(Armadillo’s note: Detroit Lions are 0-7 in playoff games since Murphy wore a Lions jacket in Beverly Hills Cop 3)

7) Back to the Future (1985)— “Now, Biff……”
(Armadillo’s note: My name is Biff; this movie gave Biff’s a bad name)

6) Stealing Home (1988)— Underrated Mark Harmon/Jodie Foster movie; Harmon plays a washed-up baseball player who is called back home to handle the ashes of his childhood sweetheart/first love who had committed suicide. As he searches for what to do with them, he remembers the past and the relationship they had.

5) Midnight Run (1988)— Great cast; Robert DeNiro, Charles Grodin made a great team.

4) Die Hard (1988)— You could feel the intensity from the very beginning.

3) Caddyshack (1980)— Two words; Ted Knight.

(Armadillo’s note: Bill Murray’s son Luke is an assistant basketball coach at Louisville; he’s said that he has never seen Caddyshack)

2) Rocky (1976)— I can watch this movie every time it is on.

1) The Godfather (1972)— Possibly the greatest movie ever made, and possibly the greatest movie that was adapted from a book. 

Saturday’s Den: Some of my favorite NCAA Tournament games……

13) 1989: Georgetown 50, Princeton 49— Back then, Dick Vitale worked in the ESPN studio with Bob Ley during the tournament; this was a 1-16 game with Georgetown favored by 22 points. Vitale says on TV that if Princeton wins the game, he’ll stand on his head on camera, right on the table that they’re sitting at.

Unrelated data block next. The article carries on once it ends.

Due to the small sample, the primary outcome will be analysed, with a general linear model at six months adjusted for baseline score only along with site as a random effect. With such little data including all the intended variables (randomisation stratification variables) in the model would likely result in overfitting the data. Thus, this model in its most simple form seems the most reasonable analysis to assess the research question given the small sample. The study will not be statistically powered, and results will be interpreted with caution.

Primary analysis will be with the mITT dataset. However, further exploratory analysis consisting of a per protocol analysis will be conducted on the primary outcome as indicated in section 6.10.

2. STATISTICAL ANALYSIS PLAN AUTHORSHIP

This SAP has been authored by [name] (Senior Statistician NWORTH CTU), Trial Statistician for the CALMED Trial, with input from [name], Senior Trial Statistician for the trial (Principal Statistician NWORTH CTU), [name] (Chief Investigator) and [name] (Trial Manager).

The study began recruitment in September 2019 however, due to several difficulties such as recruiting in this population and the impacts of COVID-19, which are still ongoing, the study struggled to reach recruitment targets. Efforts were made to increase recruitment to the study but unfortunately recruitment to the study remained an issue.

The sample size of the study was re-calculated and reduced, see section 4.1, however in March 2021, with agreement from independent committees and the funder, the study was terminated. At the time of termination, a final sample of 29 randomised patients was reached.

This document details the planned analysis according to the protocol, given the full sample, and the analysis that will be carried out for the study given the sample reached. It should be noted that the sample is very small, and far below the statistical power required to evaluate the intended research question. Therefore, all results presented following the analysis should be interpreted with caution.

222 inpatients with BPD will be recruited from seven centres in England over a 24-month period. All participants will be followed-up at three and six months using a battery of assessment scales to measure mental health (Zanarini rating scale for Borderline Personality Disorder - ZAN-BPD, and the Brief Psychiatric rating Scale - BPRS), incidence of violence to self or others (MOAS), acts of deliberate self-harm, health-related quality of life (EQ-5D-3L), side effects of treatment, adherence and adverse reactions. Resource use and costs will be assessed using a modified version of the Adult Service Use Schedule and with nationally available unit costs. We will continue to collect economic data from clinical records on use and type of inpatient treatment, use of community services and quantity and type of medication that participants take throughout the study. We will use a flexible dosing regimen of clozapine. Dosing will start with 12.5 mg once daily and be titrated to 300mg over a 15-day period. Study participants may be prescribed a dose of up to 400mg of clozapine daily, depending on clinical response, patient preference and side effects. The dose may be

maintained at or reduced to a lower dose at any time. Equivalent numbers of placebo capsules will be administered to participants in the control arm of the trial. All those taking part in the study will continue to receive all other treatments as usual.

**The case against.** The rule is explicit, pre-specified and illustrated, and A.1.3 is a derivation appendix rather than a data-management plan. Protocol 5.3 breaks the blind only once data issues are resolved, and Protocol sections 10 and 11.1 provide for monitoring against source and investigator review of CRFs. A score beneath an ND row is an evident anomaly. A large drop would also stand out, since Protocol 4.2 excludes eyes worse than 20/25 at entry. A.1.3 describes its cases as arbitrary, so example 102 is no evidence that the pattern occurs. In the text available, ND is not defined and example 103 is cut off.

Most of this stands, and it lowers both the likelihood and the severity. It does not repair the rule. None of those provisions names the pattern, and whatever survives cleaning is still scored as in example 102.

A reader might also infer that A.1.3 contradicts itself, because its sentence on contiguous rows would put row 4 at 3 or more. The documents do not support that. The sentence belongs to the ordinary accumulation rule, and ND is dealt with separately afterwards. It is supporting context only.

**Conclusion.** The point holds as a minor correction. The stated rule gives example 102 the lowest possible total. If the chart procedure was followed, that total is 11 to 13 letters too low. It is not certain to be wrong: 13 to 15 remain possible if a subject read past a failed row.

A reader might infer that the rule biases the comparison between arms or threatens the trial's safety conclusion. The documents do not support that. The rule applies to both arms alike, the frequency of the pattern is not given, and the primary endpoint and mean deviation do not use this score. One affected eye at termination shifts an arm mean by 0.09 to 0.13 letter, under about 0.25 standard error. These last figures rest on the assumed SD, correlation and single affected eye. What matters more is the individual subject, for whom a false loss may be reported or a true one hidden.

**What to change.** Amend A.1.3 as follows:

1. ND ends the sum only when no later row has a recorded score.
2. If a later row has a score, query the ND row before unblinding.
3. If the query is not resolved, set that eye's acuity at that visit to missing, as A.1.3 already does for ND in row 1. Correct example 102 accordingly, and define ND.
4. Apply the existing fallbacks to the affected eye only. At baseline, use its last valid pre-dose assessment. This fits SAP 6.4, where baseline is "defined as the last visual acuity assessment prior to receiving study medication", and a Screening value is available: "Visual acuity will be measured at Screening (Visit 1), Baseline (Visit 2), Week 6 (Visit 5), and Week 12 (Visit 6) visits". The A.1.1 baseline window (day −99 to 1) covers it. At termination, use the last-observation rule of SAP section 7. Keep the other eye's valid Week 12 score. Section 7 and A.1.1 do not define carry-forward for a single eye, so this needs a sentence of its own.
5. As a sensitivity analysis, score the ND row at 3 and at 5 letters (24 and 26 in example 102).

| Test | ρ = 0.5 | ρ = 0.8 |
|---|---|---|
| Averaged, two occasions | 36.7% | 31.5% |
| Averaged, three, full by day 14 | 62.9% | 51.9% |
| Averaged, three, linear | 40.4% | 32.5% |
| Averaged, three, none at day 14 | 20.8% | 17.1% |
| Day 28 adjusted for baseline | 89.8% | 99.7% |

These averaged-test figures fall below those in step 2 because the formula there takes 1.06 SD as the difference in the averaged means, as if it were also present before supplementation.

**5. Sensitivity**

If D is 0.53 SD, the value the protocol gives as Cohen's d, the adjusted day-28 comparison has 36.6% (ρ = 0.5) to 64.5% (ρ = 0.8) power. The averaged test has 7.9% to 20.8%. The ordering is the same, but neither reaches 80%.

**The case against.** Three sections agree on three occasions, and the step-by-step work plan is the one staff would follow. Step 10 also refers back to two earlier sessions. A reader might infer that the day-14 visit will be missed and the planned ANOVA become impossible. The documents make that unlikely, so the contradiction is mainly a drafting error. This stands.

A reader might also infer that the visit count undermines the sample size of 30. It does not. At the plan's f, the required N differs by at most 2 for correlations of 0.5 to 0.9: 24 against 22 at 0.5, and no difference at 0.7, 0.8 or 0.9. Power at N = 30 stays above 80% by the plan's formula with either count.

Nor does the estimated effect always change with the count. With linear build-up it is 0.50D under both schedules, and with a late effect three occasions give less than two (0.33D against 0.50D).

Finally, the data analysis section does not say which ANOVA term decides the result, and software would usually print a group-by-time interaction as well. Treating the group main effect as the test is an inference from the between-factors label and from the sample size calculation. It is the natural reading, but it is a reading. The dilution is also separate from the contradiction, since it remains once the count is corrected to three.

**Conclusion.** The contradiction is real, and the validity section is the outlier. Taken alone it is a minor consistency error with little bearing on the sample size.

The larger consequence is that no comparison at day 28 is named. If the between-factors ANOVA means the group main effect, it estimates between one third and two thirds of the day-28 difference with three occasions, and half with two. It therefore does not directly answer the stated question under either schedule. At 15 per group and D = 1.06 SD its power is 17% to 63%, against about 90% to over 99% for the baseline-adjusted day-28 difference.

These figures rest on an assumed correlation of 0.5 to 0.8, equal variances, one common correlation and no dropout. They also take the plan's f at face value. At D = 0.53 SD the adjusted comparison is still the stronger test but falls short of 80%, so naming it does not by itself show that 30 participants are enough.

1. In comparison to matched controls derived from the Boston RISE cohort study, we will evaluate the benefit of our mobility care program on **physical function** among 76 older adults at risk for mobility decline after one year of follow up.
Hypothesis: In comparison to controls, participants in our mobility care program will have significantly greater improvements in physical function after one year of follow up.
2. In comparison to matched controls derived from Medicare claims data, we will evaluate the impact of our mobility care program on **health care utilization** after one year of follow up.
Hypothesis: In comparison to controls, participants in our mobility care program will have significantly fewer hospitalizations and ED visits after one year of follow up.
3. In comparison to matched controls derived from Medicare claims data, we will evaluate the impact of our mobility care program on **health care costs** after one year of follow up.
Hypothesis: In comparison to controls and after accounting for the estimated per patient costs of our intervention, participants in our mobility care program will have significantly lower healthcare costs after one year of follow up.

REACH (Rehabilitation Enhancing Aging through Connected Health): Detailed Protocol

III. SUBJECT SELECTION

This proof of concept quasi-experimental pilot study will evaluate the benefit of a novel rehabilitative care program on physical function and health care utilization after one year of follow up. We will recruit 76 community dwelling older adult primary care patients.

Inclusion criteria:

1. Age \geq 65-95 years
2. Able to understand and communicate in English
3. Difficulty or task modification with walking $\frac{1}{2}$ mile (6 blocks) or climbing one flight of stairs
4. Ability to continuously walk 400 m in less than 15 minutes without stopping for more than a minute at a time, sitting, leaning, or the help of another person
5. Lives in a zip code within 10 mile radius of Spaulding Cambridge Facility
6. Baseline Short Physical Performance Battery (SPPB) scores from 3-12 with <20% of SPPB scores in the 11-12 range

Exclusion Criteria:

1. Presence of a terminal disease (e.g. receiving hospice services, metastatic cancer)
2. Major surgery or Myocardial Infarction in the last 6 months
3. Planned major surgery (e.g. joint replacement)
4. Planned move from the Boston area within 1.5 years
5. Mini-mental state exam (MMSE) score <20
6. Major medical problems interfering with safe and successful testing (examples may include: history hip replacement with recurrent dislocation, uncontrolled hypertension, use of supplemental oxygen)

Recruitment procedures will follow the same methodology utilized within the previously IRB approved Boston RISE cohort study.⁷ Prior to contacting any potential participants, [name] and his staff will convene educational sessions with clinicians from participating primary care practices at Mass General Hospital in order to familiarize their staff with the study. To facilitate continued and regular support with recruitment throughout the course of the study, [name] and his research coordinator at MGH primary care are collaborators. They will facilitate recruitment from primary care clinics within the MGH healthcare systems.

Alonzo Mourning scored 21 for Georgetown, blocked seven shots; no other Hoya scored more than 8 points- they were only 1-10 on arc. Other than Mourning, Hoyas were 11-31 from floor.

Three Princeton guys played whole 40:00; they were out-rebounded 32-13- they had the ball at the end with a chance to win game, but it wasn’t to be. Great drama, though.

12) 2008: Kansas 75, Memphis 68 OT— John Calipari’s Tigers led this national title game by 9 with about 2:10 to play, but they struggled on foul line (12-19) and couldn’t pull it off, despite having Derrick Rose on their side.

Calipari left Memphis after the next season; since then, the Tigers are 2-4 in NCAA Tournament games- they haven’t made the NCAA’s since 2014, kind of like the same way UMass disappeared after Calipari left there.

11) 2010, 2011: Butler played for the national championship in consecutive years, coming out of the Horizon League. Since then, Butler moved up to the A-14, and then the Big East, but making the national title game out of the Horizon League in consecutive years is an amazing feat, and is why Brad Stevens coaches the Celtics now.

Butler was a 5-seed and an 8-seed those years; their 2011 run in the NCAA’s was something, with a 60-58 first round win, 71-70 second round win, and an OT win over Billy Donovan and Florida in the regional final, a matchup of future NBA coaches.

10) 2019: Murray State 83, Marquette 64— I had the over in this game; Marquette is a hotshot Big East team that is always on national TV. Murray State plays in the OVC; they get on national TV during Champ Week, but despite that, Marquette was only a 3-point favorite.